For example, in a Mg—B system, there are three intermediate compounds, MgB2, MgB4 and MgB7, in addition to gas and the solution phases, i.e. liquid, hcp magnesium, and β-rhombohedral boron. Using the aforementioned procedure, the Gibbs energies of formation are obtained for the three compounds, from which a pressure-temperature phase diagram is calculated and shown in FIG. 1. The deposition of a single-phase MgB2 film becomes easy when the growth conditions fall within a window where the thermodynamically-stable phases are the desired MgB2 phase and gas phases (the “Gas+MgB2” region shown in FIG. 1). For a given deposition temperature, one can find the Mg partial pressure range to keep the MgB2 phase thermodynamically stable. As seen in the figure, this range extends over about three orders of magnitude. The boundaries of the growth window can be approximately expressed by the following equations: log(P)=−7561/T+8.673 (the upper boundary with solid Mg), and log(P)−10142/T+8.562 (the lower boundary with MgB4), where P is in Torr and T in Kelvin.

The optimum temperature for epitaxial growth is typically about one half of the melting temperature, Tm, (in Kelvin), although the minimum temperature can be much lower. Thermodynamic calculations show that MgB2 melts congruently at 2430 C. (about 2700 K) with an equilibrium vapor pressure exceeding 49000 Torr. Therefore, the optimum temperature for the deposition of epitaxial MgB2 films is around 1080 C. (about 1350 K). For MgB2 to be stable at 1080 C., a Mg partial pressure of at least about 11 Torr is most preferred. Converting the Mg partial pressure to Mg flux, F, using the formula F=P/{square root over (2πmkBT)}, where m is the mass of Mg atom, about 11 Torr is equivalent to a Mg flux of about 21021 Mg atoms/(cm2 s), or a Mg deposition rate of about 0.5 mm/s, provided all the Mg atoms stick and form a Mg layer with bulk density. This is practically not feasible for most thin film deposition techniques. A deposition temperature of about 850 C. corresponds to a Mg overpressure of about 340 mTorr, or a Mg flux of 61019 Mg atoms/(cm2 s), or a Mg deposition rate of about 15 μm/s. For 600 C., the necessary Mg overpressure is about 0.9 mTorr, which corresponds to a Mg Flux of 21017 Mg atoms/(cm2 s), or a Mg growth rate of about 500 Å/s.

The pressure-composition phase diagram of MgB2 at 850 C. is shown in FIG. 2 and the growth window is marked by “Gas+MgB2”. Again, the Mg partial pressure is preferably high (above 340 mTorr) to keep MgB2 thermodynamically stable. In terms of the Mg:B ratio, as long as it is above the stoichiometric 1:2, any amount of extra Mg above stoichiometry will be in the gas phase and be evacuated and the desired MgB2 phase will result. This is the automatic composition control that accompanies the adsorption-controlled growth of films containing volatile species from a source material.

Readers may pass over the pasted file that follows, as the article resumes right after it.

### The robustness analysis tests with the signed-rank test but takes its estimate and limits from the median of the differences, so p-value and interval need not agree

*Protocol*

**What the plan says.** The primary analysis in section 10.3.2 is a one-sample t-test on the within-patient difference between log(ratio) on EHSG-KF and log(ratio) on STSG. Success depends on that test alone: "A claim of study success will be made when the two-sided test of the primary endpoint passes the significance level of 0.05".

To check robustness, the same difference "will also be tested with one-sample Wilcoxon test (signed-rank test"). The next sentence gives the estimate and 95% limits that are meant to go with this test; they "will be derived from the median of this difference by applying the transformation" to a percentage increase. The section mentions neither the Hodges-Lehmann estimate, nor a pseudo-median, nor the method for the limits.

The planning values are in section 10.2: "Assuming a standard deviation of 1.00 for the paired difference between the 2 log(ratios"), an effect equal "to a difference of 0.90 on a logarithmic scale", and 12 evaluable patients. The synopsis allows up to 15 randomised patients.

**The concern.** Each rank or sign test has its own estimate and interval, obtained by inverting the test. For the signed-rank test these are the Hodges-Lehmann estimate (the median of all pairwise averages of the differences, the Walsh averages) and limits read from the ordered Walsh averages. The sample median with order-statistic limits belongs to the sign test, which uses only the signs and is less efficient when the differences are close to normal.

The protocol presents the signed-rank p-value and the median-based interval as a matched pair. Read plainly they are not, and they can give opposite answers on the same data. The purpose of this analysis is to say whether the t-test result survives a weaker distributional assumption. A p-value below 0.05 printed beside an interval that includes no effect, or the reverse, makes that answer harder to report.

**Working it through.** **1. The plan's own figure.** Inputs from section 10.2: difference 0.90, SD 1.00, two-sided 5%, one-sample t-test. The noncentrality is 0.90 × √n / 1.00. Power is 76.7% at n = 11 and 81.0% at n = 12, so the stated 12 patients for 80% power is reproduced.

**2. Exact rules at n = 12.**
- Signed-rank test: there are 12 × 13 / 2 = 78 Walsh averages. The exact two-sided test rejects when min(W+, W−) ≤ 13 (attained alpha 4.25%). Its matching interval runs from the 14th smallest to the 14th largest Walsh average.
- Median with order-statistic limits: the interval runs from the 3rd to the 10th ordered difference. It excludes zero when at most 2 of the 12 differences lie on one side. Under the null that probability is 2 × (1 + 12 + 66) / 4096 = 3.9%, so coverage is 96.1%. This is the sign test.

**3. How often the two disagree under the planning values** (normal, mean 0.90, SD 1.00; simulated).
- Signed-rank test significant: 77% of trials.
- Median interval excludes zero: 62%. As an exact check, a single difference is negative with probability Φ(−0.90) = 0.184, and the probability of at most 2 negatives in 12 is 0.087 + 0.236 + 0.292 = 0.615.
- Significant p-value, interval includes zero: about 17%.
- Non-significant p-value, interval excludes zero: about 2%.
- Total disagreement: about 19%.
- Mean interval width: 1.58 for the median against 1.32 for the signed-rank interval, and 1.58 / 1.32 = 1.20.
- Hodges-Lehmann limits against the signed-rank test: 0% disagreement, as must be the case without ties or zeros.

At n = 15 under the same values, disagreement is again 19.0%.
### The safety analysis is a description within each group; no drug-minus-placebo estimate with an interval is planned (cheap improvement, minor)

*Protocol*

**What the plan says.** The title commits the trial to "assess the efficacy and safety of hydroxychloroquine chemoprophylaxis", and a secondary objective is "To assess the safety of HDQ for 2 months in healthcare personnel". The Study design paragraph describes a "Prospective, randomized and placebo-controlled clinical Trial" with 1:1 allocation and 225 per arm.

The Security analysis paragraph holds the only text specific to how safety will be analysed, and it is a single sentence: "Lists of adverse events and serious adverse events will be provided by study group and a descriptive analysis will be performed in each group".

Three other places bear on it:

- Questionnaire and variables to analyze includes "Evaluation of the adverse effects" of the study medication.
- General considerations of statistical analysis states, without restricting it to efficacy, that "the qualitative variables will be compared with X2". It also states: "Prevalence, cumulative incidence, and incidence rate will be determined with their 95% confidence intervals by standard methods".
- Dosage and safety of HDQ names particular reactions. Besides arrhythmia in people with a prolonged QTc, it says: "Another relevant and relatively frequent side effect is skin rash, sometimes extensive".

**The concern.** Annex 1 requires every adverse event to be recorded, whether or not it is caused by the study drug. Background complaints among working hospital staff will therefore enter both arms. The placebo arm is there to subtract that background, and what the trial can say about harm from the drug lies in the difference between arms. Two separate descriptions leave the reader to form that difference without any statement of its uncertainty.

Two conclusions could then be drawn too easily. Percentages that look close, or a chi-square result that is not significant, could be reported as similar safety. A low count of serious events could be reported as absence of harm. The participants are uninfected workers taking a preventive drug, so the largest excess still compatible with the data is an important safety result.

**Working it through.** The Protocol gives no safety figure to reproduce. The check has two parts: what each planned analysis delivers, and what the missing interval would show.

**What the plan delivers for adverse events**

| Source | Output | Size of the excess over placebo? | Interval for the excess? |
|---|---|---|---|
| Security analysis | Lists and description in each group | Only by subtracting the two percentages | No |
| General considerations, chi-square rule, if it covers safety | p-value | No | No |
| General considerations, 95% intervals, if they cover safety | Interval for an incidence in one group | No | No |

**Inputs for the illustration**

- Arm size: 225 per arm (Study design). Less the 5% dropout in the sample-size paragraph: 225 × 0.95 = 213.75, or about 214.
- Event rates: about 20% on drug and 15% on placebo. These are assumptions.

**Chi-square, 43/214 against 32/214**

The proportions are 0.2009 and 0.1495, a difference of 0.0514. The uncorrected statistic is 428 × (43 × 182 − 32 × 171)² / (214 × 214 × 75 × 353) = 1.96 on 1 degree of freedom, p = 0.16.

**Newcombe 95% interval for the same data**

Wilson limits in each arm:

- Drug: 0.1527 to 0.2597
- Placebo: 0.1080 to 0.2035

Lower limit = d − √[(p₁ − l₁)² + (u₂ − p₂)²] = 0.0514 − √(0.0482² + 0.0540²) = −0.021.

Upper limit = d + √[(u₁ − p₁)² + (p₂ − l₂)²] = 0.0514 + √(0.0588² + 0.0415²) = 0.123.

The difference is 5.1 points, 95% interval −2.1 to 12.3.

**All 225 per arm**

It has been shown that a significant kinetic barrier to the thermal decomposition of MgB2 exists. In other word, MgB2 does not decompose as easily as predicted by the thermodynamics. However, oxygen contamination during deposition reacts with Mg, which effectively reduces the Mg pressure. Further, the sticking coefficient of Mg decreases dramatically when the substrate temperature increases above 300 C. If there is not enough Mg at the substrate to react with a boron containing precursor, MgB2 cannot be formed. Therefore, it is a general principle that a high Mg pressure is preferred for the in situ deposition of MgB2 thin films.

Although the foregoing discussion is most applicable to forming a magnesium diboride film, other materials can likewise be analyzed and the most optimum processing conditions determined.

Hybrid Physical Chemical Vapor Deposition Apparatus

In practicing one aspect of the invention, an HPCVD apparatus is described, which can take physical form in certain parts and arrangements of parts. In FIGS. 3-5, several HPCVD systems are illustrated. As shown in FIG. 1, system 10 includes a water cooled vertical quartz tube reactor chamber 12. In this example, chamber 12 has an inner diameter of about 37.5 mm. The chamber can be maintained at any appropriate pressure, as determined by thermodynamic analysis. In an embodiment, the pressure is maintained at about 1-1000 Torr, e.g., about 100-700 Torr. Susceptor 14 is placed coaxially inside chamber 12 as shown. The susceptor can be made from a SiC-coated graphite, Mo, stainless steel or any other suitable material. In this example the susceptor is a SiC-coated graphite with a flat top surface, and is about 22 mm in diameter. It has retaining groove 16 in which bulk pieces of source material 18, such as 3-4 pieces of Mg cut from an Mg ingot and weighing about 0.3-0.4 grams each, can be placed.

In this example, the source material is in the chamber and in close proximity to substrate 20, which is atop suseptor 14. With an outer diameter of 18 mm, the susecptor can accommodate a substrate having dimensions of about 5 mm5 mm in size, when placed in the center of the top surface of the susceptor. Susceptor 14 can be heated, for example, by an inductance heater (not shown for illustrative convenience). The susceptor can be heated to any appropriate temperature to thermally general vapor of the source material. In one embodiment, the temperature of this susceptor is maintained between about 20 C. to 1200 C., e.g., from about 20 C. to about 900 C.